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Fossils put new face on Lucy's species.

Investigators have recovered and pieced together the first nearly complete skull of the earliest known species in the human evolutionary family, Australopithecus afarensis. Fragments of the 3-million-year-old skull, as well as of a number of limbs and jawbones, turned up at the Hadar site in Ethiopia.

Fieldwork at Hadar in the 1970s yielded the first A. afarensisremains, including the partial female skeleton known as Lucy..

William H. Kimbel and Donald C. Johanson, both anthropologists at the Institute of Human Origins in Berkeley, Calif., and Yoel Rak, an anatomist at Tel Aviv University describe the new finds in the March 31 NATURE.

"There is no obvious sign of evolution in this prehuman species for about 1 million years," Kimbel says. "Yet later, in only a fraction of that time, (A. afarensis) gave rise to a great branching of the family tree."

The age estimate for the new skull, assembled from more than 200 fragments found in a sandy gully in March 1992, makes it the youngest known example of Lucy's kind. Analysis of two forms of argon in crystals of volcanic rock just above and below where the skull lay established its age. The fossil's anatomy confirms that a 3.9-million-year-old cranial fragment previously found at another Ethiopian site also belonged to A. afarensis, the scientists argue.

Lucy herself lived about 3.2 million years ago.

Since 1990, annual fieldwork at Hadar conducted by Kimbel and his coworkers has yielded 53 A. afarensis specimens.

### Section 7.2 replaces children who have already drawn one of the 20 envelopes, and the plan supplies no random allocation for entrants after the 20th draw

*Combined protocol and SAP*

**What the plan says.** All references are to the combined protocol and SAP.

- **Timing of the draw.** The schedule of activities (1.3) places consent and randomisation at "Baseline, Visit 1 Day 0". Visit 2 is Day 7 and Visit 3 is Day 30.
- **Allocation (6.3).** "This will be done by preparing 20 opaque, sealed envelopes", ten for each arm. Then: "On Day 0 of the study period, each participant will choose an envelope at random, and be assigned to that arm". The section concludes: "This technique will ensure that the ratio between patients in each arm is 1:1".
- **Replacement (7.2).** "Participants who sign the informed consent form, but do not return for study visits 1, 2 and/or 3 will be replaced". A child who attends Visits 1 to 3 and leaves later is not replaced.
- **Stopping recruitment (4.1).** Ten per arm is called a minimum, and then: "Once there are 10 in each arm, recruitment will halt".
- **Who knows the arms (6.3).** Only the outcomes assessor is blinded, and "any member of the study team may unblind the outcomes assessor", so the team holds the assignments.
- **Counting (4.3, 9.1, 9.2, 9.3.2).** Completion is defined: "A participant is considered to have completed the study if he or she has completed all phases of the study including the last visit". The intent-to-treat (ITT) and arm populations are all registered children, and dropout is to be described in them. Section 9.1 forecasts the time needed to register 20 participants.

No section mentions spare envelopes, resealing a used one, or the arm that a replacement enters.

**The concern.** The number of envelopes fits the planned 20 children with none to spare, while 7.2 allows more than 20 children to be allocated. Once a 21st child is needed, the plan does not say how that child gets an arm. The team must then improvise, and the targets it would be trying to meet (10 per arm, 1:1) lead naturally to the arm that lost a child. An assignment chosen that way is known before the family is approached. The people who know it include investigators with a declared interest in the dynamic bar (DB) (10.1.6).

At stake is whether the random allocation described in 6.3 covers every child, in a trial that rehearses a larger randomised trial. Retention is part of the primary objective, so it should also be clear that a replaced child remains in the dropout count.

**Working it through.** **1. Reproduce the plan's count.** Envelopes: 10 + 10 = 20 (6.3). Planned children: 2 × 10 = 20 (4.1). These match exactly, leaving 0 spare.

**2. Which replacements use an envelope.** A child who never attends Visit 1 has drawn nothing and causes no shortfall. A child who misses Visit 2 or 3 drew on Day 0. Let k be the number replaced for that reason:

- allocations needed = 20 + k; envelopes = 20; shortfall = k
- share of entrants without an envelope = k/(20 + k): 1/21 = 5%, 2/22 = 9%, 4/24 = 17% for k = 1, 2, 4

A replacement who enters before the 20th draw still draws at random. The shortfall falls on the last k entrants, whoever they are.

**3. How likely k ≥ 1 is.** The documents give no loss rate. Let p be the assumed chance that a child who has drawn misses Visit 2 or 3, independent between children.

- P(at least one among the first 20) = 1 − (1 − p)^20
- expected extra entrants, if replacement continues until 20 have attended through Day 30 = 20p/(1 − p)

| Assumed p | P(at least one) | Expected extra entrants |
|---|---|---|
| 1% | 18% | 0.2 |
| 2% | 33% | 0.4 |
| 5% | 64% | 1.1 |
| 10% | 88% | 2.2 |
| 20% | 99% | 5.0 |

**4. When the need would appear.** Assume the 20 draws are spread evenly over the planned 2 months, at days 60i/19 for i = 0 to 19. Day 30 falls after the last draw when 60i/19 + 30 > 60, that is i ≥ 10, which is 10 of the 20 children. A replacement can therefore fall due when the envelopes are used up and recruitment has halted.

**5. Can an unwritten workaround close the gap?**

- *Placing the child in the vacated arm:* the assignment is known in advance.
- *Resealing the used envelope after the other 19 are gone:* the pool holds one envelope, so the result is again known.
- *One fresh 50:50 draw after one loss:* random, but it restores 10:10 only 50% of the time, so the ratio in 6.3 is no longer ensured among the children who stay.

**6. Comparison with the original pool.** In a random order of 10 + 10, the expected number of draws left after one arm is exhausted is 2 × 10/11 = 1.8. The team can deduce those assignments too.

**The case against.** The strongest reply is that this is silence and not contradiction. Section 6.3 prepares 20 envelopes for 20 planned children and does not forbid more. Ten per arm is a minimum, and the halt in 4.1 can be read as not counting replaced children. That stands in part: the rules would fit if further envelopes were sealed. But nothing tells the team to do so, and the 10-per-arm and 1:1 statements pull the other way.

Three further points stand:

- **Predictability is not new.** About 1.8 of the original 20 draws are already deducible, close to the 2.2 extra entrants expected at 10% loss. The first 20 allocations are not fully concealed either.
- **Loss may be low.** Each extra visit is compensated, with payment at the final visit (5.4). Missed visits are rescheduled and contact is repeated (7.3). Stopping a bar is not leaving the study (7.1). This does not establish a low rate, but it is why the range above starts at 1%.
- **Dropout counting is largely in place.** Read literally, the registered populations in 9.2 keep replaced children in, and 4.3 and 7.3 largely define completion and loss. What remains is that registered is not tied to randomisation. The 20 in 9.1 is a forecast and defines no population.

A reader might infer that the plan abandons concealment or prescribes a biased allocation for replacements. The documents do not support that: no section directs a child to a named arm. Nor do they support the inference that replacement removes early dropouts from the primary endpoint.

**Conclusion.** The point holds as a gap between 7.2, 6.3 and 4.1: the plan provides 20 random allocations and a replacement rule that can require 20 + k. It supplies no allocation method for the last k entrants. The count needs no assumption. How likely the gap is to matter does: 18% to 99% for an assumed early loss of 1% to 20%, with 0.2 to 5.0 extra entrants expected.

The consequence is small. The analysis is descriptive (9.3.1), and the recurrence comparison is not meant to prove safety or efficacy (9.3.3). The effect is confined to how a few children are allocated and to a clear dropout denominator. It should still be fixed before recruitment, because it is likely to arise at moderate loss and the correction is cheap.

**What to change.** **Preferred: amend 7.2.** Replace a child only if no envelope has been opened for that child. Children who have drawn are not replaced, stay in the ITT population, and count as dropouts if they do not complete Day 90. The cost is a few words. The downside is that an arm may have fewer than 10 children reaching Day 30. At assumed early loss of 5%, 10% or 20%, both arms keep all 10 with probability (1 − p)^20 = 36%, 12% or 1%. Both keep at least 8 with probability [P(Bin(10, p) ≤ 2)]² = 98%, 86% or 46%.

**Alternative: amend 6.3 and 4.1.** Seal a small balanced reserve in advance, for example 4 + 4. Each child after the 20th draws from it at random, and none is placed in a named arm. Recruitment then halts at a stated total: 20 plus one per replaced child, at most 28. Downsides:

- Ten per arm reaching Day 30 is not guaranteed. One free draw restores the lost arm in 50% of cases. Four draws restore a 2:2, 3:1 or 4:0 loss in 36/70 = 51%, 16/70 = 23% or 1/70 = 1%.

Kimbel attributes the Hadar skull to a male much larger than the diminutive Lucy, who stood about 31/2 feet tall. The skull and other new Hadar material indicate that A. afarensis males were considerably larger than females, although average size differences between the sexes remain unclear, Kimbel notes.

A minority of researchers places smaller and larger A. afarensis in separate species. However, later australopithecines - including a lineage that died out 1 million years ago-also featured large size differences between sexes of the same species, writes Leslie C. Aiello, an anthropologist at University College in London in a comment accompanying the new report.

Reconstruction of the three-quarters complete Hadar cranium will yield an estimate of brain size, Kimbel notes.

A virtually complete ulna, or forearm bone, and a partial upper-arm bone found at Hadar also came from A. afarensis, the scientists say.

The ulna curves and is long relative to the upper arm, a pattern observed in chimpanzees. But the A. afarensis ulna lacks elbow features that allow chimps to support their body weight with the forelimbs while walking, Aiello says.

The thick upper-arm bone contains deep grooves where muscles attached, much like a corresponding A. afarensis fossil found at a nearby site (SN: 11/20/93, p.324), Kimbel points out.

Aiello calls the arm bones "ideally suited to a creature which climbed in the trees but also walked on two legs when on the ground."

Some researchers argue that female A. afarensis favored tree climbing, as indicated by their curving toe bones.

Kimbel suspects debate about how Lucy's kind moved about will continue. A. afarensis clearly could walk efficiently on two legs, "but I don't know if we can say whether they spent time in the trees," he adds.
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Title Annotation:Australopithecus afarensis skull pieced together
Author:Bower, Bruce
Publication:Science News
Date:Apr 2, 1994
Words:534
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